A Guide for Happiness and Holiness

Written in the sixth century, the Rule of St. Benedict continues to bring meaning those who seek happiness and holiness—among people who are part of religious orders and lay people alike. It provides useful perspective and guidance on serving others, especially the infirm; showing hospitality, even to strangers; maintaining a balance in one’s daily schedule; and reverencing Christ and His word.

This book of precepts is the formative inspiration for Trappist life and a guide for ordering our daily existence. It describes important concepts, such as obedience, silence and humility. It suggests ways to handle sacred practices and everyday tasks. And it helps define roles, relationships and expectations for those living in community.

The constitutions of our order interpret Benedict’s rule for our time. We frequently revisit the rule and reflect on how we might honor the vision of St. Benedict in the context of a modern world so radically different from his.

Medieval Origins

In the early part of the fifth century, as the Roman Empire began to crumble and was sacked by invaders, the Catholic Church was also undergoing a period of change and discord. In growing numbers, people were attracted to religious life, and increasingly they left places of solitude to live communal lifestyles.

St. Benedict emerged as an inspiring, guiding figure for many immersed in monastic life—and soon it became clear that this lifestyle should be better defined. Studying older teachings in combination with his own experiences, Benedict compiled and refined a set of rules that, in the collective, came to be known as the Rule of St. Benedict.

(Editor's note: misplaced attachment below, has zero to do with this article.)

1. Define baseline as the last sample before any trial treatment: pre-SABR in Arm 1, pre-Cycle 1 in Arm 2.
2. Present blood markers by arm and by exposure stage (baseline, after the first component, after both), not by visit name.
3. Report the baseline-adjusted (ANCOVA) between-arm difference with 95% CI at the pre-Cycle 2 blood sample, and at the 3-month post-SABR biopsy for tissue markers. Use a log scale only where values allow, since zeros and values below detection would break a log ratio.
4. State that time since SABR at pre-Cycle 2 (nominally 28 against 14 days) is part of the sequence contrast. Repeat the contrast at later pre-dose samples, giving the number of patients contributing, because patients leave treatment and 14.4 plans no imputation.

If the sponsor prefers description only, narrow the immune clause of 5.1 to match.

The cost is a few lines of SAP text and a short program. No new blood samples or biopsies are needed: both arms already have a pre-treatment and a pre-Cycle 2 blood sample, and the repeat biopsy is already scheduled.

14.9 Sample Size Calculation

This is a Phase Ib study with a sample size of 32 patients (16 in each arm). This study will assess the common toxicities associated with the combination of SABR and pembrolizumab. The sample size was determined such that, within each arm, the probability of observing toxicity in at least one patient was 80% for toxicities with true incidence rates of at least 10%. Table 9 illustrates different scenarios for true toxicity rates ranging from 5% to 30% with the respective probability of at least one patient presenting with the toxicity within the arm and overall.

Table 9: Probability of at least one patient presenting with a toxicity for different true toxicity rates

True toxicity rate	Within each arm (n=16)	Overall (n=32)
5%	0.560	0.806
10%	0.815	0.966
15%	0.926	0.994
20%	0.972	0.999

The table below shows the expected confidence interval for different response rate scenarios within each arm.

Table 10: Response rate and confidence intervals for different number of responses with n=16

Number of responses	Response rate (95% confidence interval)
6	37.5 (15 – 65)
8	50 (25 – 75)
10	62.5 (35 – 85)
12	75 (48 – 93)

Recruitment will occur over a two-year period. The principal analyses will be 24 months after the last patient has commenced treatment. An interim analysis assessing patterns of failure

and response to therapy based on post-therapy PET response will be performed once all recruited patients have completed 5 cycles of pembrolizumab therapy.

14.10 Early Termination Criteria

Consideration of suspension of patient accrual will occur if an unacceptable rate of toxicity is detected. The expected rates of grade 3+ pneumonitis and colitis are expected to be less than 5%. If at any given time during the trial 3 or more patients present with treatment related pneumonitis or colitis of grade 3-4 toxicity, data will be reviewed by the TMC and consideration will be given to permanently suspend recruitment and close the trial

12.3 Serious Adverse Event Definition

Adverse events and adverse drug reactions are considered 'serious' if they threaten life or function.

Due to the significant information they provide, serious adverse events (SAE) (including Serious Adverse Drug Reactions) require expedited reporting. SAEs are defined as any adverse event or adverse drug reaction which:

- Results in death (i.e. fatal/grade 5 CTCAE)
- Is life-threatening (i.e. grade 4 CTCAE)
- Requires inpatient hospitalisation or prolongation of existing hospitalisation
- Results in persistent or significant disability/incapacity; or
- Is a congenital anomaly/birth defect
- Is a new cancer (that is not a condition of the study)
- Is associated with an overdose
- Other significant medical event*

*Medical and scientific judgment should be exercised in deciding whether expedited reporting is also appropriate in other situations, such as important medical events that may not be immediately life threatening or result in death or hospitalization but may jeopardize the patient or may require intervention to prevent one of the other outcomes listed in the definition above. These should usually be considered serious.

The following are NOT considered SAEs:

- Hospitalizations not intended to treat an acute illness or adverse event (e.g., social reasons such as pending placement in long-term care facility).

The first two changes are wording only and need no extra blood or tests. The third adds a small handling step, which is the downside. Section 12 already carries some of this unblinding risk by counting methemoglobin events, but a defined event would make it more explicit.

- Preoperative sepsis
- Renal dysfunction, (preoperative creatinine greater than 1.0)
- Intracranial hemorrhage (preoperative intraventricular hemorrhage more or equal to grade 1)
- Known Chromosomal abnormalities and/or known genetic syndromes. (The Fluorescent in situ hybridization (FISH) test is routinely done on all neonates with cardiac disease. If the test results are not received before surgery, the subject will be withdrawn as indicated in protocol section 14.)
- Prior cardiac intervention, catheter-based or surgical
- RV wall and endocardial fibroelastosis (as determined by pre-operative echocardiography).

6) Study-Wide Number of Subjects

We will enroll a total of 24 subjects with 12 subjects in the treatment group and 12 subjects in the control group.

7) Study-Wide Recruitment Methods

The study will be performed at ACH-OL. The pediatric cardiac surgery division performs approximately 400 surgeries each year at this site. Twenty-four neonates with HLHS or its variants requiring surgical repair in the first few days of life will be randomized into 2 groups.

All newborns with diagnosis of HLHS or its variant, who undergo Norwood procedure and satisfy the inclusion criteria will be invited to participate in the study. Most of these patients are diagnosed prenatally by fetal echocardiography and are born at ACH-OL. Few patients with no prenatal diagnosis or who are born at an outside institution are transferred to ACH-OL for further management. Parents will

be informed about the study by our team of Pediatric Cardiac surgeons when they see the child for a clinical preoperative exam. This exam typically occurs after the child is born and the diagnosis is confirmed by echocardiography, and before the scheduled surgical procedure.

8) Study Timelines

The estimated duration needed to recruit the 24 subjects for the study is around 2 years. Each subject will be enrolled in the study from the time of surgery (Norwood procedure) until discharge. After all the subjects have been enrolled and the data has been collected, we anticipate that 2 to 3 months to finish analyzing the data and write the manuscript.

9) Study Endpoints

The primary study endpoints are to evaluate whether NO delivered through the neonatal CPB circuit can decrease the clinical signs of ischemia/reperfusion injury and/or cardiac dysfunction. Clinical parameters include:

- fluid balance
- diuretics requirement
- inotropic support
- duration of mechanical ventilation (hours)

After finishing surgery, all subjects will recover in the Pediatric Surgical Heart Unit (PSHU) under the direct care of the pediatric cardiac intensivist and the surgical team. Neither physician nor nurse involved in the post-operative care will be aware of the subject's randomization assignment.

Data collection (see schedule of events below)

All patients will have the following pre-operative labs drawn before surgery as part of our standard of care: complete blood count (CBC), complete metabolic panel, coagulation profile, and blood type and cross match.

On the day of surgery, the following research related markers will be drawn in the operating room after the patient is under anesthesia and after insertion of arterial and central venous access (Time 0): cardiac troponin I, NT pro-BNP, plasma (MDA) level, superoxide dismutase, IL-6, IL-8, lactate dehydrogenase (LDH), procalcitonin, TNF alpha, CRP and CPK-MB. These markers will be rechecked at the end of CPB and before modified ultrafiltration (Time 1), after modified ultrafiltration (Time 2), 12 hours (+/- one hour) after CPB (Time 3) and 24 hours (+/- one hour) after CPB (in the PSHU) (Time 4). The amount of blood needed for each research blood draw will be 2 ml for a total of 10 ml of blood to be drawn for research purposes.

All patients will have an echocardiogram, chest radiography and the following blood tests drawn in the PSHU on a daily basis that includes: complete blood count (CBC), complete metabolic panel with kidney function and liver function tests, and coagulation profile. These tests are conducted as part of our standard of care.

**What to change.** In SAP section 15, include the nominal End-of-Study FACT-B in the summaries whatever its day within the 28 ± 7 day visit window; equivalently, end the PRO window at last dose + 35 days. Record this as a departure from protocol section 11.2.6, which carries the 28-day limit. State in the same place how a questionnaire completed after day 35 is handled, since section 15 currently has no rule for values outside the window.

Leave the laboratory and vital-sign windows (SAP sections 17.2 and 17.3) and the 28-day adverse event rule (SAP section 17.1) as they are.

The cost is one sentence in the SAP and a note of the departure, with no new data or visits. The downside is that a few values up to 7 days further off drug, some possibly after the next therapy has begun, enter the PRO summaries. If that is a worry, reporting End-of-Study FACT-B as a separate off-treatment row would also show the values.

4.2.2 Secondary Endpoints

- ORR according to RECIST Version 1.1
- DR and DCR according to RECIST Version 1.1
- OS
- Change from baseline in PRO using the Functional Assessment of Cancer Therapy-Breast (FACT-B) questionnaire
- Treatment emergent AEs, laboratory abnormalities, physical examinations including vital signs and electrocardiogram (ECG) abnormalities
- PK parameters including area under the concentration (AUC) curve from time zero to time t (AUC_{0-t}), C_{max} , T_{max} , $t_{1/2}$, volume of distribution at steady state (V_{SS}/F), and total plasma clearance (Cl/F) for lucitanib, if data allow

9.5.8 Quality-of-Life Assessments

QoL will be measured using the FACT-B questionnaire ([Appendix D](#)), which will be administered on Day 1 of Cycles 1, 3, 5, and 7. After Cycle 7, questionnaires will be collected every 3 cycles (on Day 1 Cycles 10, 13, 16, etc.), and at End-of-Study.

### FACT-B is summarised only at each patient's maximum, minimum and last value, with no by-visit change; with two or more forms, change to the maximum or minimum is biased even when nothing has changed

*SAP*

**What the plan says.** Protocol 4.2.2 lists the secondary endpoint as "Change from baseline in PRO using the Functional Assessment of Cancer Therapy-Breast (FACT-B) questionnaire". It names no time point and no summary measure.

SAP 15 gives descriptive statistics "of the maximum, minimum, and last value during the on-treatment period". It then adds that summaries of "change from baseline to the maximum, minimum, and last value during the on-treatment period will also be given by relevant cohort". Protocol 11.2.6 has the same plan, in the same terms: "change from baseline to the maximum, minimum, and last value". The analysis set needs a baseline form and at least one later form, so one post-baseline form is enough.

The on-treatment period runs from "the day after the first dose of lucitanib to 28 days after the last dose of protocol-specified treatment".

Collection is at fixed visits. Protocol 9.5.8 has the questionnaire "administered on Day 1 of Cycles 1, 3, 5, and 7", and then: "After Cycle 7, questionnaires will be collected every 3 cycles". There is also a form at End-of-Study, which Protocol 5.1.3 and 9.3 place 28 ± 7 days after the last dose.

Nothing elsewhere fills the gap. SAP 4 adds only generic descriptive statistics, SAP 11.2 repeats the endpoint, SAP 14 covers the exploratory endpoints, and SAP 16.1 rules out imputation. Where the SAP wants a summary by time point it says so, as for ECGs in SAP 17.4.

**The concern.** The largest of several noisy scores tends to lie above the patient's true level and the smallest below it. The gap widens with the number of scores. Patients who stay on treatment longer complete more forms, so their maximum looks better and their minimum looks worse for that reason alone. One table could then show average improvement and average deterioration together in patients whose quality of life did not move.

Wider Adoption

At first, St. Benedict’s Rule was followed only by the monks of Monte Cassino, a monastery he founded. When this monastery was invaded and destroyed, the monks who fled took the rule with them and preserved it for posterity. In the sixth and seventh centuries the rule took root in Ireland and traveled to France and parts of Europe.

King Charlemagne, intending to unify all Romanic and German peoples, chose Benedict’s rule to create a uniform discipline across all monasteries of the realm.

In 1098, the Abbey of Citeaux was founded in southern France by monks who wanted to return to the original observance of the Rule of St. Benedict. These monks, called Cistercians, are the ancestors of we who are called Trappists today.

In 1803, the first Trappists came to America fleeing persecution under Napoleon and later led the foundation of Gethsemani Abbey in Kentucky. Today Trappist monasteries of men and women across the United States continue to witness the wisdom and beauty of the Benedictine way of life as envisioned by St. Benedict in his rule.